Most vulnerable breeds of dog on Bonfire Night

Bichon Frises Experience the Most Stress from Fireworks

As we approach winter, there are a few festivities along the way, including Bonfire Night, Christmas, and New Year’s Eve. These celebrations often have fireworks, resulting in loud noises and bright colours as we make the most of the dark nights.

The loud bangs and flashes may follow with ‘oohs’ and ‘aahs’ as we stand in our gardens and watch while enjoying a hot chocolate. However, fireworks aren’t enjoyed by all and can be incredibly stressful for our four-legged friends.

The dogs feeling the most impact

Different breeds of dogs have different temperaments. For example, a German Shepherd’s intelligence makes them great police dogs, while Golden Retrievers are the ideal family dog due to their gentle nature. Although each dog is unique, there are some wider characteristics of each breed that can give us a good idea of their likely reaction to fireworks.

Butternut Box has conducted some research, probing dog owners to find out how fireworks made their dogs react, if relaxing methods worked, and the most common displays of distress.

According to the data, the breeds that showed the most fear of fireworks were Bichon Frise, Staffordshire Bull Terrier, and Border Collie, with 100% of all three breeds in the data becoming stressed by fireworks. This was followed by crossbreeds with 67%, and Cockapoo with 60%.

The most common displays of distress were shaking (32.7%), hiding (27.3%), barking (25.5%), crying (12.4%), pacing (10.9%), running away (9.1%), becoming needy (7.8%), cowering (5.5%), and panting and drooling (3.6%). Owners reported additional reactions from their dogs, with 1.8% reporting their dogs ripping toys apart, eating, losing appetite, or soiling themselves as a result of fireworks.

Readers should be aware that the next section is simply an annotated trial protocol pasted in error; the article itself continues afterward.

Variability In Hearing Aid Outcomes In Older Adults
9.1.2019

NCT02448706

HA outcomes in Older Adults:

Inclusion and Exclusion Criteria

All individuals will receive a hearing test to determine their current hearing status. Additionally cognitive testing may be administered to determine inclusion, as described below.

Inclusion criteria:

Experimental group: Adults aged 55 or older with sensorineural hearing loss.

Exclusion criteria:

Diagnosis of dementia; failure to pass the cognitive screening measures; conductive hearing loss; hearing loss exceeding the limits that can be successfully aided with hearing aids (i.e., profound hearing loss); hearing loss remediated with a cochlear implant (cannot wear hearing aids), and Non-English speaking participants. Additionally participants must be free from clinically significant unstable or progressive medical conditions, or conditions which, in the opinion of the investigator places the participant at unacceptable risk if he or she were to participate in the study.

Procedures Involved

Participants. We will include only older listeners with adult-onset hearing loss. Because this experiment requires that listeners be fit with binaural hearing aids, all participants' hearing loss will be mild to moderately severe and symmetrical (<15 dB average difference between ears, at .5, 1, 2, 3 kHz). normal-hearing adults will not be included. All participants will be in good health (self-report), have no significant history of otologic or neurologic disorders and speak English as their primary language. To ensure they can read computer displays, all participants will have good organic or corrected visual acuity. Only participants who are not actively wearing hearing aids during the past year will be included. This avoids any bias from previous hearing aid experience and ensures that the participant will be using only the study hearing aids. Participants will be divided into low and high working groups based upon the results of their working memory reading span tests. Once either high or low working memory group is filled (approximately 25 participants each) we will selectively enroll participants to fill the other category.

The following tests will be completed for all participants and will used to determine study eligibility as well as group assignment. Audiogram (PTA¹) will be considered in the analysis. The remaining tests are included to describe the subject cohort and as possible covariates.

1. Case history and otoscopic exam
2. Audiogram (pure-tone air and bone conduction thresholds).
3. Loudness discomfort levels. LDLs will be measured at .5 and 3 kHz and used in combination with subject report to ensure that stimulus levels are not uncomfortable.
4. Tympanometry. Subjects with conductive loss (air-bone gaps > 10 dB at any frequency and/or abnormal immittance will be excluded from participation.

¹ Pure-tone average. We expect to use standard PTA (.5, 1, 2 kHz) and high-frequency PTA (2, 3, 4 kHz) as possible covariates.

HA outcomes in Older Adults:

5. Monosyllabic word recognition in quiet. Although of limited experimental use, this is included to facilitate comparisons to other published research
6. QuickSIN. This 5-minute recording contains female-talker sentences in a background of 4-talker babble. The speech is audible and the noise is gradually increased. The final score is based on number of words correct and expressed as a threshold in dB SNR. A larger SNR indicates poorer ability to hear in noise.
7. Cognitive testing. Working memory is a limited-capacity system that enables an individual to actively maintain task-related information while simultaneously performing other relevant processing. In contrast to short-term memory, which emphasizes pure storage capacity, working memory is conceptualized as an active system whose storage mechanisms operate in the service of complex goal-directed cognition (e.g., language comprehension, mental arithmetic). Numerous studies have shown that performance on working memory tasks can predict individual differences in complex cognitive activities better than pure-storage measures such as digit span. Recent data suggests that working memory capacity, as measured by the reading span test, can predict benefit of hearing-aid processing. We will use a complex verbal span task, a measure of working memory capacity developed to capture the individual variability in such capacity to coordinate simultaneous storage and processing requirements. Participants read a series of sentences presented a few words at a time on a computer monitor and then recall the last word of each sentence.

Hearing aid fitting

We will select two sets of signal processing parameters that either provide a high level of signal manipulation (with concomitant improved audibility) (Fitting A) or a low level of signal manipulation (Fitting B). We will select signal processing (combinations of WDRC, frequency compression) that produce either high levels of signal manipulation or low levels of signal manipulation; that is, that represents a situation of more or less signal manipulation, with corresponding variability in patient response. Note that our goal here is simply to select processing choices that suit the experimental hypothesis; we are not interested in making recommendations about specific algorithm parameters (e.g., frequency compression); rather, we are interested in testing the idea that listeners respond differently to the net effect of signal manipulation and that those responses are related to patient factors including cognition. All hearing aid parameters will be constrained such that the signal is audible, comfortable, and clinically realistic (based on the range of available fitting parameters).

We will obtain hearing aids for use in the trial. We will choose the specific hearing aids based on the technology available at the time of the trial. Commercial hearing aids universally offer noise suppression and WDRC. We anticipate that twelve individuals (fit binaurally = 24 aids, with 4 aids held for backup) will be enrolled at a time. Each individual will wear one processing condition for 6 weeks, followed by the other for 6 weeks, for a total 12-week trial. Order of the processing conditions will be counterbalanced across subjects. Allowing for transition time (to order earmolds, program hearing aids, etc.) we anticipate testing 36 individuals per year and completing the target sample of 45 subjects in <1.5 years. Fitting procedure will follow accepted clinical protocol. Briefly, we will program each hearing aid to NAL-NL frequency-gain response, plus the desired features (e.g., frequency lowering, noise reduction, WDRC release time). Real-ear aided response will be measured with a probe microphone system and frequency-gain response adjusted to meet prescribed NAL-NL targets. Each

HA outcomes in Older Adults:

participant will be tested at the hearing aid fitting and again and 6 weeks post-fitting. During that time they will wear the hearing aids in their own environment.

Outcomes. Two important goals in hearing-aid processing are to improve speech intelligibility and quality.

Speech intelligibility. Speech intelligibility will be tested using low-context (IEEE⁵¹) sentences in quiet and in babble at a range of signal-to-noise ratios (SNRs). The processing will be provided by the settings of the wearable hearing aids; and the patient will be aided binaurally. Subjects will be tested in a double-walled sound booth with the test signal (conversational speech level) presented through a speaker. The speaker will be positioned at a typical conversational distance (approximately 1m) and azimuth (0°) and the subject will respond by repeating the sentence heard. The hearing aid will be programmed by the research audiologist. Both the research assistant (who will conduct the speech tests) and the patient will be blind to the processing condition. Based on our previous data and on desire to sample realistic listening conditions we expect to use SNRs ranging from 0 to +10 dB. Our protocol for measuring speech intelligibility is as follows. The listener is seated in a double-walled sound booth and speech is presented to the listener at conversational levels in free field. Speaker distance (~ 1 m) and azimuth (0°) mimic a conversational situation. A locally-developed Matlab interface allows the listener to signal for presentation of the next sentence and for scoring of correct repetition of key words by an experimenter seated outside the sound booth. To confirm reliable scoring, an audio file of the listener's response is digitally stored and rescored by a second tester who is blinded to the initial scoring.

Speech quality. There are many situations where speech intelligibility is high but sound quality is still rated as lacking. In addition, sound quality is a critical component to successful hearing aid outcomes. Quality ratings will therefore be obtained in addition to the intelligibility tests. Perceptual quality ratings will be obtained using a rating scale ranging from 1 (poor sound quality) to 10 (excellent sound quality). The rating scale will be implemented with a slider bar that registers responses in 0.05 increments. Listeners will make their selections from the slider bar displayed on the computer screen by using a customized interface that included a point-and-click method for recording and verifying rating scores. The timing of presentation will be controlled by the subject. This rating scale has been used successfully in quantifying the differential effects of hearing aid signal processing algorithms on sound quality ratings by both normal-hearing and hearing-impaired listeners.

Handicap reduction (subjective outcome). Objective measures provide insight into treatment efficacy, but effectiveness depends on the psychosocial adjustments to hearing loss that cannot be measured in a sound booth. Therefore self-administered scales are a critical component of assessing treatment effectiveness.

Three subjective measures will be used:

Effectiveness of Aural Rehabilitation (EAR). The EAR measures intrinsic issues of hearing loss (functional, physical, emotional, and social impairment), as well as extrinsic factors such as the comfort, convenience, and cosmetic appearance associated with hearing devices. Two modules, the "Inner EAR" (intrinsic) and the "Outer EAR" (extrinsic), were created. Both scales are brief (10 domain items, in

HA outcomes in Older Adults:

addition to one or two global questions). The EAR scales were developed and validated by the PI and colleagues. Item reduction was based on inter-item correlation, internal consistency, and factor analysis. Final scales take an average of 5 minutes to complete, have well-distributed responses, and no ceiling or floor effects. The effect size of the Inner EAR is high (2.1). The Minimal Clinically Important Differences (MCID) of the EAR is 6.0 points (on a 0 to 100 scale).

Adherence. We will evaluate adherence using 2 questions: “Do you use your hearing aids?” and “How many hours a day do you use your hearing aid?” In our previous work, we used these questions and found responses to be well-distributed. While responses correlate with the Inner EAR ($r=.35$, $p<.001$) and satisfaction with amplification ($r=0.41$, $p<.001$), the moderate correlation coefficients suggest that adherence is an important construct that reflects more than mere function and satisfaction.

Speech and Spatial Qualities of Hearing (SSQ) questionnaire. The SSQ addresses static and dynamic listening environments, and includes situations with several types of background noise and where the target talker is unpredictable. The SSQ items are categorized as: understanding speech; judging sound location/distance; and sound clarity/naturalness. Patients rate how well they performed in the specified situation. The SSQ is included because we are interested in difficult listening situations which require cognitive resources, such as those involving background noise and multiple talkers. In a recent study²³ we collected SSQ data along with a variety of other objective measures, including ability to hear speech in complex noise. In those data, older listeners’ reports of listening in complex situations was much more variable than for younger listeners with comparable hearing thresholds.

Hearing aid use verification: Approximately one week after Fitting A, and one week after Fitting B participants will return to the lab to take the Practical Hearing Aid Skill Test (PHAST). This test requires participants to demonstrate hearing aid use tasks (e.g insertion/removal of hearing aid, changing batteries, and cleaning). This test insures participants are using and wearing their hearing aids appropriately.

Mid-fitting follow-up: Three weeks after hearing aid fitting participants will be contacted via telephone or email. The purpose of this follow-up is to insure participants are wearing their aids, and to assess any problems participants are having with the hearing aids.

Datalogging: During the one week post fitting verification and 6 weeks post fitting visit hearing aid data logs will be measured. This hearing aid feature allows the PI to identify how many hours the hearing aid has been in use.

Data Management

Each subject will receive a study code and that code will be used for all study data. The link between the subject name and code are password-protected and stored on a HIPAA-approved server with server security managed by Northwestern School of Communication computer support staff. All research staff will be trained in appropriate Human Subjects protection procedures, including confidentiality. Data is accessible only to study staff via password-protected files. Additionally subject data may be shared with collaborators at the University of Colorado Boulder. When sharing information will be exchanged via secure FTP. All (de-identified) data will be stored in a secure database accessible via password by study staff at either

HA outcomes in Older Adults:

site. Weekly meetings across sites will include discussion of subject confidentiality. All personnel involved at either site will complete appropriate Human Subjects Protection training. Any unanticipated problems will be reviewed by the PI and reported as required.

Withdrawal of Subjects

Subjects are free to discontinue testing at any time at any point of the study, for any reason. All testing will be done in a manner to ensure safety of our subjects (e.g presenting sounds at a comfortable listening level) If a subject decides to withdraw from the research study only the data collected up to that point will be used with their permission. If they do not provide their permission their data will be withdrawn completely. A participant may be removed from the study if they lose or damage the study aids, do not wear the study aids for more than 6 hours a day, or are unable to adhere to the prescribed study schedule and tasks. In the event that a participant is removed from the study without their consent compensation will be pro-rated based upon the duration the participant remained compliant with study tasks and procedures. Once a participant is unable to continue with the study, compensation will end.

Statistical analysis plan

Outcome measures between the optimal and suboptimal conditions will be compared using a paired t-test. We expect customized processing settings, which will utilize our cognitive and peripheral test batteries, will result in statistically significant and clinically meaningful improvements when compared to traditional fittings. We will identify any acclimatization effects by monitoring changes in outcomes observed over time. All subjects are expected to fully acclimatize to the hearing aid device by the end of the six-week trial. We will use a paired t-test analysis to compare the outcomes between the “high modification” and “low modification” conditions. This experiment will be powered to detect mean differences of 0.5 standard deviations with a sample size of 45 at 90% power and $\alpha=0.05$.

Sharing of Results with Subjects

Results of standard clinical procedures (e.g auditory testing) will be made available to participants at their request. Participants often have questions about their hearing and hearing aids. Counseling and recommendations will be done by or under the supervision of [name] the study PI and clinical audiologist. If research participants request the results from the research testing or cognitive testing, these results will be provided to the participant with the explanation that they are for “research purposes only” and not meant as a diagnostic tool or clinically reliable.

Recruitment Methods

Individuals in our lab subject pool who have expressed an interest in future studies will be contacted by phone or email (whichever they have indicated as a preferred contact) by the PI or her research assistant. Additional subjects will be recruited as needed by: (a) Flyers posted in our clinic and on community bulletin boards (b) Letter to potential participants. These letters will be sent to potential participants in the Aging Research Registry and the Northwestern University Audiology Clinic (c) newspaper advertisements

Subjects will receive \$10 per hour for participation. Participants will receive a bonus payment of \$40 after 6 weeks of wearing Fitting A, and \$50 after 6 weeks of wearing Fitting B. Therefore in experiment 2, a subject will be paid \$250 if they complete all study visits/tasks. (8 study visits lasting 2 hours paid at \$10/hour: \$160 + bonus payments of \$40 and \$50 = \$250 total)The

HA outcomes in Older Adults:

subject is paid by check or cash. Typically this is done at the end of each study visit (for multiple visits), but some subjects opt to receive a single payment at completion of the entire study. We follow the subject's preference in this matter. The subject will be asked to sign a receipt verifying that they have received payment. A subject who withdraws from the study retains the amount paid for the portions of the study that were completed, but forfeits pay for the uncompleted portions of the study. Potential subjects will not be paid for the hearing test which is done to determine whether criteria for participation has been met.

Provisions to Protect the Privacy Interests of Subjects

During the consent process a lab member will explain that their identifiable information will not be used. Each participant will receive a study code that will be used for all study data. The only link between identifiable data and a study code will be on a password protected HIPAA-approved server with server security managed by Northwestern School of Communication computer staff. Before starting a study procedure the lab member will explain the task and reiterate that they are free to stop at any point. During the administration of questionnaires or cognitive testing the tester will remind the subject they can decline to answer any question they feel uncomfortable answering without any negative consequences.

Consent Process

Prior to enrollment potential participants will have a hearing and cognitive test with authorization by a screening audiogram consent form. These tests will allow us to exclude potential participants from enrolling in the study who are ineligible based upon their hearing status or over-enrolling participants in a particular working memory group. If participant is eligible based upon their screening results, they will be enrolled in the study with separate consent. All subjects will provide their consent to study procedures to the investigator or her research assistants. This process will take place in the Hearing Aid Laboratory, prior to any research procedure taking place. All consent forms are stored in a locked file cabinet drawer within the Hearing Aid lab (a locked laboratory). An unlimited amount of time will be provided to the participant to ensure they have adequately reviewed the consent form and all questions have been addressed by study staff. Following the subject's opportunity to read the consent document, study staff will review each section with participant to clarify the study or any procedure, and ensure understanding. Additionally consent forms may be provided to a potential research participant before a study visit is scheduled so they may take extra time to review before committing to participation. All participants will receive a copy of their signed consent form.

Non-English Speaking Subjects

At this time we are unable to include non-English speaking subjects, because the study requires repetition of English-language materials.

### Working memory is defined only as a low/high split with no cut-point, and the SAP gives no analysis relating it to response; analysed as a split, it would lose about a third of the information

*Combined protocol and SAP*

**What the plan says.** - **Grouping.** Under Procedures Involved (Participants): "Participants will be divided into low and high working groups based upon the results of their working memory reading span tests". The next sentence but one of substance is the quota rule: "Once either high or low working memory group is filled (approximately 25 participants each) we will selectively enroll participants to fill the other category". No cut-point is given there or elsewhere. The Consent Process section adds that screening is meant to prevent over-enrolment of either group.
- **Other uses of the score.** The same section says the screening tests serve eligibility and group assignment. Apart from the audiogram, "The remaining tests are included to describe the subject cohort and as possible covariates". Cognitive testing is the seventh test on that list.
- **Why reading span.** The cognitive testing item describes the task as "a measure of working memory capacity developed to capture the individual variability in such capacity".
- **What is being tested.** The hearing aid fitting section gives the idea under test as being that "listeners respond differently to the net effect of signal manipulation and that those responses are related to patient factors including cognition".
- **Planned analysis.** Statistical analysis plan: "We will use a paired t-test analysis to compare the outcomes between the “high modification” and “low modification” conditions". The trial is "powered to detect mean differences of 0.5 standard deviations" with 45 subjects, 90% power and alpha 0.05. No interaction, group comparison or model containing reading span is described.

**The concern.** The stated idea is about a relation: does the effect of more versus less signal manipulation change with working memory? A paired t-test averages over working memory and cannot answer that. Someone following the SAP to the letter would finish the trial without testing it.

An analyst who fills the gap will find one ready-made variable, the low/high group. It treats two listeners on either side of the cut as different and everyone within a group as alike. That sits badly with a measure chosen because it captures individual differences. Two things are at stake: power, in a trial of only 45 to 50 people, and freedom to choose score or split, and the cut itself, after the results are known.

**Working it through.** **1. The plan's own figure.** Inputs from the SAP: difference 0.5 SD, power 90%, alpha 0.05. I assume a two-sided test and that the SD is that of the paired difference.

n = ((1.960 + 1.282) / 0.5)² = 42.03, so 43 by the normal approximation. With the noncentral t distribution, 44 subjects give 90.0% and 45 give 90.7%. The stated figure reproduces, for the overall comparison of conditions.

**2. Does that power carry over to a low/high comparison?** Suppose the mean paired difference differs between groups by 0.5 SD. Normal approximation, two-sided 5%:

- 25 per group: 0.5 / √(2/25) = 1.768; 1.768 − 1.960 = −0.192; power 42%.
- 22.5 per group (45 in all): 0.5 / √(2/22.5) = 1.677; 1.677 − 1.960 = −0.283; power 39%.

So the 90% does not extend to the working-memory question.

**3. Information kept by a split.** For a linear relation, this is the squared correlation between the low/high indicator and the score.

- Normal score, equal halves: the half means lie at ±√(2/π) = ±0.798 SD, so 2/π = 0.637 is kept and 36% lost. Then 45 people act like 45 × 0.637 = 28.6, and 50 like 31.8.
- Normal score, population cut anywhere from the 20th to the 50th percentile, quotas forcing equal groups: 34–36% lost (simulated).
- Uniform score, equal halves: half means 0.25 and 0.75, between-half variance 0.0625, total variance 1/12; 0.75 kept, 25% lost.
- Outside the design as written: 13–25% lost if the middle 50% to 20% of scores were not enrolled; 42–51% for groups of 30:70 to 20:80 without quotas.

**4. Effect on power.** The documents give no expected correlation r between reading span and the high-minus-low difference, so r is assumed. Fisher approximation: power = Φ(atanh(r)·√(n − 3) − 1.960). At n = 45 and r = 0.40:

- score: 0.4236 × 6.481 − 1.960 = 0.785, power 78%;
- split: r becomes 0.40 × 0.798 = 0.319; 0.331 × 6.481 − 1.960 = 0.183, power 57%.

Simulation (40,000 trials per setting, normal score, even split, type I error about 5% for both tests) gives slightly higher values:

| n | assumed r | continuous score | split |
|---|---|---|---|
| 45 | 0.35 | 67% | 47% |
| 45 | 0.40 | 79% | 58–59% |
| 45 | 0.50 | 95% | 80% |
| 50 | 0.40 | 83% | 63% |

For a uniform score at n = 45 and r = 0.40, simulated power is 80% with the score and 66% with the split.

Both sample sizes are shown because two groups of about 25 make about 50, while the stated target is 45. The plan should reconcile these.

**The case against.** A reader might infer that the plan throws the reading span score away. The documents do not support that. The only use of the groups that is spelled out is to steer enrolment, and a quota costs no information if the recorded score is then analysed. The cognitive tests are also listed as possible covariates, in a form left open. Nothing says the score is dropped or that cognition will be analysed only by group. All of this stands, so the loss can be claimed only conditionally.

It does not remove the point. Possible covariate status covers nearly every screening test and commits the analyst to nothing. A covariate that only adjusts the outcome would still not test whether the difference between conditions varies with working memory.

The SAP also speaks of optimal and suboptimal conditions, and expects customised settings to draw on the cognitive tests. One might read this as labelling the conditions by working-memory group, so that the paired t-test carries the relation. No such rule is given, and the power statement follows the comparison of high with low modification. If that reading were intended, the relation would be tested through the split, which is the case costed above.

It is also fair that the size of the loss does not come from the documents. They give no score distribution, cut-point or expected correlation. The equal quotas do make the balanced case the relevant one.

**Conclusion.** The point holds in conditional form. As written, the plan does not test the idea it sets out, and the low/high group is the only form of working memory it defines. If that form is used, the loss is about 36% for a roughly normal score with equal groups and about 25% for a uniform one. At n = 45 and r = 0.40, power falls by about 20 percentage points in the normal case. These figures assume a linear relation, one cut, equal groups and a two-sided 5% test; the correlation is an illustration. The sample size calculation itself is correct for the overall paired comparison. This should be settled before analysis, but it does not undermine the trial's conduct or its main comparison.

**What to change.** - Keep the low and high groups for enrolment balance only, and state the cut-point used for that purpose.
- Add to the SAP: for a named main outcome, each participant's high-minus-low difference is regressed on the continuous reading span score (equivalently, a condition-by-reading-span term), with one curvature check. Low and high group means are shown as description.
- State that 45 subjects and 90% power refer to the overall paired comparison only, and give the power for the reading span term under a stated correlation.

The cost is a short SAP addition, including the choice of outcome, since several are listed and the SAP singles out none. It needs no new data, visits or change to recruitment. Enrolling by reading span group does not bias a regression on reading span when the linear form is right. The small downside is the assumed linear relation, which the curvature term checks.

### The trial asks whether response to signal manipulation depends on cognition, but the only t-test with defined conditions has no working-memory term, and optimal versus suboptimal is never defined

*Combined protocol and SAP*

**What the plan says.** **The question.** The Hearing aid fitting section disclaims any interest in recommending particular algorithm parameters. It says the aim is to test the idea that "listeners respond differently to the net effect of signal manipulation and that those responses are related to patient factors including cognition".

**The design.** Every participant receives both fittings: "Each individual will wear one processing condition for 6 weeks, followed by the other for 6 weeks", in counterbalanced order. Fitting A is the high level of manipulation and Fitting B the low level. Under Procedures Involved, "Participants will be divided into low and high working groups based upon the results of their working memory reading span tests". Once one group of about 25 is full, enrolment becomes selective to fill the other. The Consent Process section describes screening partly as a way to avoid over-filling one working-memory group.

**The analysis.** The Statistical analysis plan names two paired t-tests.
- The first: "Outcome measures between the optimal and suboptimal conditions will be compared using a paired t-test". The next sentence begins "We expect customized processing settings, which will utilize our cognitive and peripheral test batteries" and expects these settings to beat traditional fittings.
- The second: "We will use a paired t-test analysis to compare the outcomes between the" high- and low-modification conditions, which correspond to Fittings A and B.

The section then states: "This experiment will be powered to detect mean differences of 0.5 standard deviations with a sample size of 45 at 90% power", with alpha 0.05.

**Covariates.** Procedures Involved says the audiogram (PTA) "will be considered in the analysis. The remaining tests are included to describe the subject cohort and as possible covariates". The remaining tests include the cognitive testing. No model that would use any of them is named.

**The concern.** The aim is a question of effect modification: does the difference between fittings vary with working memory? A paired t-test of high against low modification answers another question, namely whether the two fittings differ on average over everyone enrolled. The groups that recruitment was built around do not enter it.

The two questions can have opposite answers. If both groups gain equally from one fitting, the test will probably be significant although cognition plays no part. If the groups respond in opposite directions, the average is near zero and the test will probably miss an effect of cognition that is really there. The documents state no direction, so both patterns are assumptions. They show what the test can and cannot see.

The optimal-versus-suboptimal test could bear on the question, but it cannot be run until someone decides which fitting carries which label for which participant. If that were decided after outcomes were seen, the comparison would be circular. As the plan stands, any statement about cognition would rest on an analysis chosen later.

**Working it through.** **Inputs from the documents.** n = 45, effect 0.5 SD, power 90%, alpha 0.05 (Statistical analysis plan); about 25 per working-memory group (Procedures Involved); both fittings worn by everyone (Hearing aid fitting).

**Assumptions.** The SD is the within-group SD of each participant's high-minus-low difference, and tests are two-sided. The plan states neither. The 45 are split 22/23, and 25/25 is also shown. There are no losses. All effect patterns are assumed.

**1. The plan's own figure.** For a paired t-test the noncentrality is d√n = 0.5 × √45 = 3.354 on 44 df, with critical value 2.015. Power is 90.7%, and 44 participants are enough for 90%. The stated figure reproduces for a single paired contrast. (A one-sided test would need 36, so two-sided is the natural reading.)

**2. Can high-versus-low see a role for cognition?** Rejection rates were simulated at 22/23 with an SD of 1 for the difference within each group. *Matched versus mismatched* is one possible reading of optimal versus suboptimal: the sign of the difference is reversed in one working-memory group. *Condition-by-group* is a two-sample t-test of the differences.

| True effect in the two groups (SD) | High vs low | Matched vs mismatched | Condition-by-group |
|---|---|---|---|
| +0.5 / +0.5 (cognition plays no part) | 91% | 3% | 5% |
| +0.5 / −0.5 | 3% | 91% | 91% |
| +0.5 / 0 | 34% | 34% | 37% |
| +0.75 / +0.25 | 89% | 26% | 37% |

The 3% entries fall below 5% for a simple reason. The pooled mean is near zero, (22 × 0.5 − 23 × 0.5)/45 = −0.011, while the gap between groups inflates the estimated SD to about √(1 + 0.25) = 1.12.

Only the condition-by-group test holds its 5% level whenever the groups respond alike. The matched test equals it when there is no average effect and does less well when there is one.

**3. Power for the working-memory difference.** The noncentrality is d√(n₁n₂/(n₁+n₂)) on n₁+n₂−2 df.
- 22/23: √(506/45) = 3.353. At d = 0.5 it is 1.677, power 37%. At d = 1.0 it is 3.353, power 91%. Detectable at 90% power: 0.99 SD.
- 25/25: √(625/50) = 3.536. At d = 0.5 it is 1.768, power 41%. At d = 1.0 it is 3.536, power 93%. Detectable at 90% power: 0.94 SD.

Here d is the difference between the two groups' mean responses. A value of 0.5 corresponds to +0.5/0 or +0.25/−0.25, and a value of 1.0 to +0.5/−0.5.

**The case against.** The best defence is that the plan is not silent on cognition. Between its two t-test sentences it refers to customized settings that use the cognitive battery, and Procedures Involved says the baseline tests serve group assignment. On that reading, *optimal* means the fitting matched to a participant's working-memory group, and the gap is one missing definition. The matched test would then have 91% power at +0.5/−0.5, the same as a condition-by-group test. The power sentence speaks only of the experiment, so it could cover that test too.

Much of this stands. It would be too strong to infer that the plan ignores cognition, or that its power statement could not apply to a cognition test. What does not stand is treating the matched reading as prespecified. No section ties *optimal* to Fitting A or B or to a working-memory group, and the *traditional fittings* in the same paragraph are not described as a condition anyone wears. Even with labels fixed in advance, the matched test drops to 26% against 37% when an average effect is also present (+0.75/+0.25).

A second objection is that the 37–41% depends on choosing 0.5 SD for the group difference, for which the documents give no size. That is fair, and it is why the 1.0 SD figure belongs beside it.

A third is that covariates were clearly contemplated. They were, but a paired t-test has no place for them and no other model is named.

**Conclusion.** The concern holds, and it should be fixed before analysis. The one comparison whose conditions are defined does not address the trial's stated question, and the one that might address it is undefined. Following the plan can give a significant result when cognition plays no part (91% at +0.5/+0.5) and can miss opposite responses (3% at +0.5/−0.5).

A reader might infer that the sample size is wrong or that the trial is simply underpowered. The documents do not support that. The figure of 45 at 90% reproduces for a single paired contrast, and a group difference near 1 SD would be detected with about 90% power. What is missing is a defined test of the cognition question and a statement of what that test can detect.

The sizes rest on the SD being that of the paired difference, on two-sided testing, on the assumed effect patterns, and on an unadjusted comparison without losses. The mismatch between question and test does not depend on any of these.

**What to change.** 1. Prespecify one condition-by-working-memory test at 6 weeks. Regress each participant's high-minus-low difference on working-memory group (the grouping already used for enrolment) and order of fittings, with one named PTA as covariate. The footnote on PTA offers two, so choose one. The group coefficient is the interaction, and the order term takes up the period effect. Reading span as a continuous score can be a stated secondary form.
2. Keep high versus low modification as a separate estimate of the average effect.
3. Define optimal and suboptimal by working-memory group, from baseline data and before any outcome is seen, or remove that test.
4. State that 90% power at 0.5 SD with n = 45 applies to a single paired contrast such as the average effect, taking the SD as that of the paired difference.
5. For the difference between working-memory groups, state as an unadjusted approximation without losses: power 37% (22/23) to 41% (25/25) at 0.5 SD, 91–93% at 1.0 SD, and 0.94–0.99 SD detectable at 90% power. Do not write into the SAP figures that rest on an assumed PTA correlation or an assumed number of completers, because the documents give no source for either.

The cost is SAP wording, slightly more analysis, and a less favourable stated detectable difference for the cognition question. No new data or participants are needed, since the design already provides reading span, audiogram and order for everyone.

The survey also found that the best ways to soothe our beloved pets is to stroke them (48%), feed them treats (30%), play music (13%), take them on a walk (6%), and turn up the volume of the television (3%). Surprisingly, only 25% reported that having more than one dog minimised the stress experienced from fireworks.

Public opinion on fireworks

There is debate on whether fireworks should be banned after a petition gained over 200,000 signatures in less than two weeks last year. With complaints rising about the dangerous effects of fireworks on our beloved pets, including pet owners reporting heart attacks and unusual behaviour including aggression, there is continual back and forth on the topic.

Although each dog is different and not all will have an adverse reaction to fireworks, it’s important that we create a safe and happy environment for our pets. If your dog is prone to becoming unsettled upon hearing fireworks, there are a number of steps you can take, including:

● Walk them during the day so fireworks won’t be let off when you’re outside
● Close all the windows and curtains to try to muffle the sound of fireworks
● Put on the television or some music to create background noise
● Create some hiding places for your dog to feel safe
● Stay with your dog and don’t leave them alone.


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